I am not going to pass judgment on the introduction of Audio Overnights; they’re coming and we will be prepared to help our clients interpret the data. With that said, I am confident that programmers who follow the tenets of Outside Thinking and understand how consumers make the decisions about what to listen to when will be the ones who will not obsess over daily data and use the tool correctly as a guide that will help them raise the right questions about their station…and not as an answer for why their stations perform as they do.
In this blog, originally posted on September 25, 2018, Founder Jon Coleman explains that deciding which songs to play on your radio station isn’t always as clear as it seems. Jon describes how our Brand-Content MatrixSM and Acceptance-Fit Matrix can assist with your evaluation strategy, and reveals when it makes sense to take some extra risks.
By revisiting his thoughts on why Toys R Us closed earlier in the year and examining new plans by FAO Schwarz, Jay discovers that the things that make toy stores appealing are strikingly similar to what makes radio stations appealing.
While just about every Tuesdays With Coleman blog covers brand strategy, not all focus entirely on radio. This April 3, 2018 entry from Executive Vice President/Senior Consultant Sam Milkman highlights four reasons why Trader Joe’s has succeeded in the hugely competitive grocery space.
If you do work at a radio station, you’ll discover ways to carve out your own market position using lessons from Trader Joe’s.
Executive Vice President/Senior Consultant John Boyne reveals the reason why Adult Contemporary and Classic Hits radio stations are playing such small percentages of 90s music, despite the fact that much of the target demographic grew up listening to it.
The center lane of Pop music, driven by artists like Madonna, began to fragment in the 90s
This Fall marks 10 years since Arbitron rolled out the Portable People Meter™ (PPM™) to the top 10 markets in the United States, following initial tests in Houston and Philadelphia (markets 11-50 rolled out in 2009 and 2010.)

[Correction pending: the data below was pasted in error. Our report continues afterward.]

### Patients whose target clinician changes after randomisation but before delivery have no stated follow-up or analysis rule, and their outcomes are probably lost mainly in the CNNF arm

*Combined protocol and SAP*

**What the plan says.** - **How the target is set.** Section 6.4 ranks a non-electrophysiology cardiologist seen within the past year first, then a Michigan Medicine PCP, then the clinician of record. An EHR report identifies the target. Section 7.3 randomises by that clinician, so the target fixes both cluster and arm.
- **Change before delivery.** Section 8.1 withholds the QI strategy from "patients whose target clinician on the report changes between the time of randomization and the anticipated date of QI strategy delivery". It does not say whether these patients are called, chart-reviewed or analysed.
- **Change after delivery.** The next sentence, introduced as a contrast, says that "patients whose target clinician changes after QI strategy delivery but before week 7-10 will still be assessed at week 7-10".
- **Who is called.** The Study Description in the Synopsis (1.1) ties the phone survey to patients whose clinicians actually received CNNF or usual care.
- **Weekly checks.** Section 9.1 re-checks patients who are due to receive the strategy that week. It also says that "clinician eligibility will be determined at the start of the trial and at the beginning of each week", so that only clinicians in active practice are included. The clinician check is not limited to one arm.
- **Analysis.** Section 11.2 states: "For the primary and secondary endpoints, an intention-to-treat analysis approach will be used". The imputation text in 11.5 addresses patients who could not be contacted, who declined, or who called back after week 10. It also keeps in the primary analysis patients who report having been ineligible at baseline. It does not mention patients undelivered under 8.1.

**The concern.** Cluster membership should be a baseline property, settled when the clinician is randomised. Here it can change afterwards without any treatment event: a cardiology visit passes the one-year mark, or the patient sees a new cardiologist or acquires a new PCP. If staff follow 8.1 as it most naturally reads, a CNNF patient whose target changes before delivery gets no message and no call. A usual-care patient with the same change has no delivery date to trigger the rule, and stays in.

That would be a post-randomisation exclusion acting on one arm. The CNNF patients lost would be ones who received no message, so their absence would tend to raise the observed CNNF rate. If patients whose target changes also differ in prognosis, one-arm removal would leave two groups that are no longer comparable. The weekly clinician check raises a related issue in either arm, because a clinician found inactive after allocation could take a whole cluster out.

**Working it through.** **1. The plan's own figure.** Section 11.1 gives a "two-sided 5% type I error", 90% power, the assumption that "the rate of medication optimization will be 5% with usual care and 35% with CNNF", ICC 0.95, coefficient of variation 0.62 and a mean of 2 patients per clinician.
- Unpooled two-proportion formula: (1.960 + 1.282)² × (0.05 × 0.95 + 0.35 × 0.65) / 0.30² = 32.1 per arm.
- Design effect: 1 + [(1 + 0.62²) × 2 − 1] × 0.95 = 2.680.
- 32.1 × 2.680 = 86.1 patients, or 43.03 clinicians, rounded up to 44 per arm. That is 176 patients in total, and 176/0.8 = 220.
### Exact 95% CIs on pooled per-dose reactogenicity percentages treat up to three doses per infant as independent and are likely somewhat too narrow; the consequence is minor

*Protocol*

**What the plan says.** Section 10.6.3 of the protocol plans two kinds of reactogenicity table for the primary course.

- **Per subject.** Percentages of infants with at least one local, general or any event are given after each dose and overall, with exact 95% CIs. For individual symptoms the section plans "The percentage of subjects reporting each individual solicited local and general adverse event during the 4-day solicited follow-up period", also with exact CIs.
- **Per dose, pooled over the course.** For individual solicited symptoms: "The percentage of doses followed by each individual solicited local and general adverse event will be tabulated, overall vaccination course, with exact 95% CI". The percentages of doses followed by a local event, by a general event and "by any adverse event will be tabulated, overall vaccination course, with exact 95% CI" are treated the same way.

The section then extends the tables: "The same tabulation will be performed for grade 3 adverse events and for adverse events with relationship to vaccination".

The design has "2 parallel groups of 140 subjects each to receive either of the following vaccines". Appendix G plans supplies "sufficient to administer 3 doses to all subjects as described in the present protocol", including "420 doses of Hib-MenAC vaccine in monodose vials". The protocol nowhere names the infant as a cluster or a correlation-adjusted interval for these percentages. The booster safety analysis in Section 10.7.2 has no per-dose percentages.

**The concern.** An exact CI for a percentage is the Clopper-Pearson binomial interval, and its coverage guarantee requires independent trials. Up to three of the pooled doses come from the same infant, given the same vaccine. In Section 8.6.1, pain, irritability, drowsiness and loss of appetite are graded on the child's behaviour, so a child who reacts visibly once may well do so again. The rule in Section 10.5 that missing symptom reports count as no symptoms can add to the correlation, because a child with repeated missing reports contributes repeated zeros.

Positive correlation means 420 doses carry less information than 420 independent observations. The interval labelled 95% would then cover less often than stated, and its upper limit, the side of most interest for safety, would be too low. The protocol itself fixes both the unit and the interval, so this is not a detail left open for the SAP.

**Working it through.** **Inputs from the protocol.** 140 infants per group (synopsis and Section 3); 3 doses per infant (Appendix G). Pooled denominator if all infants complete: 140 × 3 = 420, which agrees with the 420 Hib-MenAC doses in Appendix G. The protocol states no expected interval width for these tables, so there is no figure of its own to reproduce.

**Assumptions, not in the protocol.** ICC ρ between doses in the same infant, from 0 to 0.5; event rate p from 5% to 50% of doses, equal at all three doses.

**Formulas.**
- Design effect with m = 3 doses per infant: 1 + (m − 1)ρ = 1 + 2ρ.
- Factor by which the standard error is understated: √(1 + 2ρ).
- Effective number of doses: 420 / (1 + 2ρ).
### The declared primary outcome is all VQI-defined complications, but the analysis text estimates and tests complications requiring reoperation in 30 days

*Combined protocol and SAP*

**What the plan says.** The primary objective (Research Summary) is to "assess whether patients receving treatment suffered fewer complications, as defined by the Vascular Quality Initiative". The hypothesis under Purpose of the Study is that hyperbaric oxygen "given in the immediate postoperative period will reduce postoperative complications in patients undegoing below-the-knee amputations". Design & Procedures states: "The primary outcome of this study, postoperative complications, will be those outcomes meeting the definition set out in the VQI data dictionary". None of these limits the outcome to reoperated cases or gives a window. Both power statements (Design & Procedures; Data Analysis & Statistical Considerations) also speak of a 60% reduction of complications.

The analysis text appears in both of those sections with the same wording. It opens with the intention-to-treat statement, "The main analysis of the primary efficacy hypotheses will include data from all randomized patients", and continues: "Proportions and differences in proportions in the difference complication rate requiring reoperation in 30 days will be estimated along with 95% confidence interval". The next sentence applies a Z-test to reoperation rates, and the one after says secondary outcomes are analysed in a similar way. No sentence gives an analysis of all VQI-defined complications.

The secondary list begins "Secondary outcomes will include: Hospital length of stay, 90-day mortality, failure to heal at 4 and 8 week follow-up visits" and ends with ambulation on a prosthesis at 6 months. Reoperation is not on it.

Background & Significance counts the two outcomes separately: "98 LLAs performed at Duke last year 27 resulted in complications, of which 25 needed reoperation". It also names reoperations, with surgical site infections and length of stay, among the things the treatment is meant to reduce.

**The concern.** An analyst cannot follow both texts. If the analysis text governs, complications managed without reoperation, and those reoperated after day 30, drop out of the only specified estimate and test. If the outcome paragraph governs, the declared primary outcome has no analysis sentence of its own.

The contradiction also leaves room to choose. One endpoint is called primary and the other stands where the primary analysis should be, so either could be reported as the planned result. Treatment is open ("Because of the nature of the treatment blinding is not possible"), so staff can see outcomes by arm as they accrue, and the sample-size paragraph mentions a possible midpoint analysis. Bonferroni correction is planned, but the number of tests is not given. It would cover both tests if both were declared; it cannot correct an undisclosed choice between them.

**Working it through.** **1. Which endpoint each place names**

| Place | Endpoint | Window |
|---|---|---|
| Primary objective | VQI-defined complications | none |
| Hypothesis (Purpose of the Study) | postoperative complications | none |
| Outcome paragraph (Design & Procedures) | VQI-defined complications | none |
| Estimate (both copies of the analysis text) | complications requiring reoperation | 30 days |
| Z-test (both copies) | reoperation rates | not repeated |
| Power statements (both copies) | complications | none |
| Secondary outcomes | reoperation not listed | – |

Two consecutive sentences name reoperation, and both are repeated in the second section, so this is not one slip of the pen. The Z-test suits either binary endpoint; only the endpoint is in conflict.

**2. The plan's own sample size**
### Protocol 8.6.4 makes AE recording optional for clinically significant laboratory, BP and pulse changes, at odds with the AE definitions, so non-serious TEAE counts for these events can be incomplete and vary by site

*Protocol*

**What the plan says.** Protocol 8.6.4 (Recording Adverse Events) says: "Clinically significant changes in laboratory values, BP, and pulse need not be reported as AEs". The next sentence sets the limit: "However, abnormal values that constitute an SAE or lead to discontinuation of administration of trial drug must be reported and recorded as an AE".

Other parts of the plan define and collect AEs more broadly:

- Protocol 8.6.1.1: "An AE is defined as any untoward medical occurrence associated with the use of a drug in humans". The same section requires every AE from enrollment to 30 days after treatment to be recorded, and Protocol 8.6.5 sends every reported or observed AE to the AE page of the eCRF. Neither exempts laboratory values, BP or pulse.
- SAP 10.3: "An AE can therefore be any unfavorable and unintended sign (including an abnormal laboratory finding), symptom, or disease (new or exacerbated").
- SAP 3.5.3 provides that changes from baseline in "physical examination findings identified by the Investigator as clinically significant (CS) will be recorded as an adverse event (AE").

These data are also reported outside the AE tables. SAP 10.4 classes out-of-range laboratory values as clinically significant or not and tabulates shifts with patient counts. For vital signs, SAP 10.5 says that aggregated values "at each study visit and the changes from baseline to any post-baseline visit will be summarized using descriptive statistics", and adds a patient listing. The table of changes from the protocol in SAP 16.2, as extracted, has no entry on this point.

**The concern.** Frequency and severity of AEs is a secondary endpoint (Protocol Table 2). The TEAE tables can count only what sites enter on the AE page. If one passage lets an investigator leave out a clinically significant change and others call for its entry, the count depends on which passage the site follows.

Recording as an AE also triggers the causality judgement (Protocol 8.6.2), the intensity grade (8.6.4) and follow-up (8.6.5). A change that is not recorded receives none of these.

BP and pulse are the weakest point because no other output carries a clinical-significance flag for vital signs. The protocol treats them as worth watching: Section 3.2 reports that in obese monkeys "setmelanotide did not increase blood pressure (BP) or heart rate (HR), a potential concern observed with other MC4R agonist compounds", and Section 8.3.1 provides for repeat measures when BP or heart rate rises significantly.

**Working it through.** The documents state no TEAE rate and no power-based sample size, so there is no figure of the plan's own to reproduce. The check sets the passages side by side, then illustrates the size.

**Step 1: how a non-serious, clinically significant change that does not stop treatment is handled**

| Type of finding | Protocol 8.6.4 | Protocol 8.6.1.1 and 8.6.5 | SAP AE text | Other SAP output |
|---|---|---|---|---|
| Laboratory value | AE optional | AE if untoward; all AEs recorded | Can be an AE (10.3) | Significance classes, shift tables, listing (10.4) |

An early version of Arbitron’s Portable People Meter (PPM)
A year after the rollout was complete, I wrote “Top Ten Things to Do as a New PD in a PPM Market,” a list of strategic guidelines for new radio programmers in North American markets measured by the Portable People Meter™.
Now that much of the radio industry has lived with PPM for a decade, let’s look back on the advice through a 2018 lens. New commentary is italicized.
1. Root all of your thinking first and foremost in the strategy of the station. Don’t go in with a PPM mindset; go in with the mindset of developing a brand by exploiting an available market position. Your goal should be to develop a strong brand and to make the station entertaining and focused. Once you know “who you are” and what your brand message is and how you want to communicate that to the audience, then start thinking PPM.
Especially in the first few years of the methodology, programmers focused a significant amount of time on PPM manipulation. Maybe, just maybe, we can squeeze an extra quarter hour here and there by playing the PPM game.
10 years later, I think radio strategy has generally reverted back to where it was, with brand focus as the most important component. The PPM panel is just as difficult to manipulate. Big brands are long lasting. Manipulation tactics are not.
2.Do a complete brand and content audit of the station. Don’t go to the office for the first two days or meet with staff. Stay at home or in your hotel and listen to and quantify all the verbal and non-verbal content. How much music do you play? How much do your DJ’s and personalities talk? What do they talk about? What are the features? Promotions? How does the station stage and image its music? What is the station’s positioning and how often do you communicate it?
What we learned in our 2008 study “Real PPM Panelists Tell All” was that every interruption had some detrimental impact on the ratings. The instinctive reaction of many programmers was to wipe the station clean – 30 second promos became 10 seconds, IDs were five seconds, jocks talked less.